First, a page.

Daylight Savings Time and your Pets

Three Minutes
Apr 19, 2022

We may not have noticed it, but many people find themselves feeling out of sorts until their circadian rhythms catch up with that lost hour. Just as our bodies are impact by time changes – whether Daylight Saving Time or traveling to a different time zone – our pets may be impacted as well.

As humans, we know the time change is coming and we prepare for it. Our dogs and cats, who are creatures of habit don’t have the capacity for pre-planning for time changes. They are accustomed to eating their dinner and going for walks at specific times and going to bed and getting up on a routine schedule.

As a pet parent it’s important to take into consideration your dogs and cats are still on the same time schedule they were before the time change.

How to help your Pets Adjust

Until your pets are on the new schedule, here are a few ways you can help them adjust:

  • If possible, ease them in increments toward a dinner time that is on the “new” time. If you can take about a week to fully adjust it may be helpful to your pets. Try moving their dinner times by ten minutes a day. Often pets are more flexible with their morning meal as morning schedules often vary.
  • Be prepared for your pet to begin nudging you an hour earlier than the clock for her dinner or for a walk. He can’t tell time. Be patient. If he’s nudging you for a walk and it’s an hour early, you are better off going along with his body’s request. This is the instances where, if possible, you can try to make pets wait ten minutes from the time they begin nudging for dinner until they have gotten on the schedule of the “new” time.
  • Pay attention to whether your pets seem stressed or anxious. Yes, some pets may be so impacted by the time change they exhibit “bad” behaviors. These include: scratching, pacing, refusing to eat or craving more attention. Practice patience while his body clock catches up. Your pet may also pick up on your emotions relating to the time change and act out because of her empathy to your moods.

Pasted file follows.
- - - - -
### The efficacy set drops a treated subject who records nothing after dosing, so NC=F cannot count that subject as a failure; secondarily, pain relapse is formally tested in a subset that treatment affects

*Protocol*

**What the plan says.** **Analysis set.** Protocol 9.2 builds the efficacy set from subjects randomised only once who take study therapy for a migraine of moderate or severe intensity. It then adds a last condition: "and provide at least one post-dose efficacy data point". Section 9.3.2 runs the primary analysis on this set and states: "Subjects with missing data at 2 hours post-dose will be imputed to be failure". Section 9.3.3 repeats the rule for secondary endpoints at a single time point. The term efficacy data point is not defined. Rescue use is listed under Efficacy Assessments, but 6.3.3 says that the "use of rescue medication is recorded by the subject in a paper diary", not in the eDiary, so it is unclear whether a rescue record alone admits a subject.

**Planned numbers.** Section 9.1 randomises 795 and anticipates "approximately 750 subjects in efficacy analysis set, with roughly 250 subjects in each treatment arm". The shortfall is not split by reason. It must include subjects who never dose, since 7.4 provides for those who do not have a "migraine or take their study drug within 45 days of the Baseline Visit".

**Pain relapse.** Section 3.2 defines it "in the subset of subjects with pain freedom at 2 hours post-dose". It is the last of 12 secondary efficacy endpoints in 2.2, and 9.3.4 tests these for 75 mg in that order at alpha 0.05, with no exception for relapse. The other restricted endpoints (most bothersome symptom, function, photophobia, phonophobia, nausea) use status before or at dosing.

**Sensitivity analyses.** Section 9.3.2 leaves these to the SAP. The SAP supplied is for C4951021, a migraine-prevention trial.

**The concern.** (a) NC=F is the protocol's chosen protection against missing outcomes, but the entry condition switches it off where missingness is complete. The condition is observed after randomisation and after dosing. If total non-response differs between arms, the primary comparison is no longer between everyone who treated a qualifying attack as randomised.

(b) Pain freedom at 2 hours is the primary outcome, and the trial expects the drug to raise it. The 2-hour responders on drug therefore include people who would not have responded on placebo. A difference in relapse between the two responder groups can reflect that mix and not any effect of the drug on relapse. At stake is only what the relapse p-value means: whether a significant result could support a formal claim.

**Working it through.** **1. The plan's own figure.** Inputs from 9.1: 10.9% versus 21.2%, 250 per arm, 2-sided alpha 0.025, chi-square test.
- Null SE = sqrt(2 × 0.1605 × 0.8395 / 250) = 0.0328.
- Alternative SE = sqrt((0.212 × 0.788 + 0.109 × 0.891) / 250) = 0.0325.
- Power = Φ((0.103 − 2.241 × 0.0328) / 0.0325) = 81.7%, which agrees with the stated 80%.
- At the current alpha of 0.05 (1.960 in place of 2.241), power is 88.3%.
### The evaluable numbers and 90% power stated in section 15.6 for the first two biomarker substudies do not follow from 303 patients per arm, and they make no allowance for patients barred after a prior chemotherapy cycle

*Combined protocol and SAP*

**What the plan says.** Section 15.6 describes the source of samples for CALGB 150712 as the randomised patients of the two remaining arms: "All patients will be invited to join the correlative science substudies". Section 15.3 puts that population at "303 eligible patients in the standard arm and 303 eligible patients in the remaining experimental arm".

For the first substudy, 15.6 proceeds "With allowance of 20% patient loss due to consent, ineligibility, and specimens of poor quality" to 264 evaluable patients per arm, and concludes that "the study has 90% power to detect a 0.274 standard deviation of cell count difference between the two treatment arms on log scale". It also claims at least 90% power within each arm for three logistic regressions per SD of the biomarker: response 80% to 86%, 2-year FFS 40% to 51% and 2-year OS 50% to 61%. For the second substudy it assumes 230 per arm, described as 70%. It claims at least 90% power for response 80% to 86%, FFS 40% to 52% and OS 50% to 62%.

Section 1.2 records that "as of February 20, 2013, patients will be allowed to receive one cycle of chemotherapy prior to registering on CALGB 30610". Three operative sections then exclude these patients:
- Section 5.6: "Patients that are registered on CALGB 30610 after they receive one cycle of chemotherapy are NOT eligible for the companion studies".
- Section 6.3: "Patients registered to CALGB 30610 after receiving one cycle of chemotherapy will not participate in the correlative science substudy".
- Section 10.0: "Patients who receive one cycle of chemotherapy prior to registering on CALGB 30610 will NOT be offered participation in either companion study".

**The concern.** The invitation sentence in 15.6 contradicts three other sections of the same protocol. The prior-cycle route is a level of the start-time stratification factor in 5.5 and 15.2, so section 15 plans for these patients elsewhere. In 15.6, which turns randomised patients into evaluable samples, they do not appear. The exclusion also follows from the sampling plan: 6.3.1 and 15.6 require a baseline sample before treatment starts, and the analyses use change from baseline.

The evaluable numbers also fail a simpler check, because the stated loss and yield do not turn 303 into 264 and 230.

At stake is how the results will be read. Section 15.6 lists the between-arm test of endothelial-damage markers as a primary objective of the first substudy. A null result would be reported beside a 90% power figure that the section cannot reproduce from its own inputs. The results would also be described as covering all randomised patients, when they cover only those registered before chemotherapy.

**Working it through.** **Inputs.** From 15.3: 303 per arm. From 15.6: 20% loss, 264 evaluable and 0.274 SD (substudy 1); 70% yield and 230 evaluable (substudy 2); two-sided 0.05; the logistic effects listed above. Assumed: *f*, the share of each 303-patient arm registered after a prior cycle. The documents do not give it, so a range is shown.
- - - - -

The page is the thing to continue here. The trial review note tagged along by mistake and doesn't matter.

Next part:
The time change may not be anything you’re particularly impacted by, but your pet may be. The time change will upset your dog or cat’s internal clock and can take a psychological toll. Give them a few days to get their body clock in sync to the new time.

You may need to adjust your dog or cat’s medication schedule – if she is on medication – to compensate for the time change. You don’t want to overdose, or underdose, or skip any doses because the time changed. 

Your dog or cat may not even notice the change in the time- in which case you may not see any change in behavior. Enjoy the longer days and take your dog for longer walks!

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Nothing in this article should be construed as financial, legal or veterinary advice. Please consult your own advisors for questions relating to your and your pet’s specific circumstances. 

1 Pet Insurance offered by MetLife Pet Insurance Solutions LLC is underwritten by Independence American Insurance Company (“IAIC”), a Delaware insurance company, headquartered at 485 Madison Avenue, NY, NY 10022, and Metropolitan General Insurance Company (“MetGen”), a Rhode Island insurance company, headquartered at 700 Quaker Lane, Warwick, RI 02886, in those states where MetGen’s policies are available. MetLife Pet Insurance Solutions LLC is the policy administrator authorized by IAIC and MetGen to offer and administer pet insurance policies. MetLife Pet Insurance Solutions LLC was previously known as PetFirst Healthcare, LLC and in some states continues to operate under that name pending approval of its application for a name change. The entity may operate under an alternate, assumed, and/or fictitious name in certain jurisdictions as approved, including MetLife Pet Insurance Services LLC (New York and Minnesota), MetLife Pet Insurance Solutions Agency LLC (Illinois), and such other alternate, assumed, or fictitious names approved by certain jurisdictions.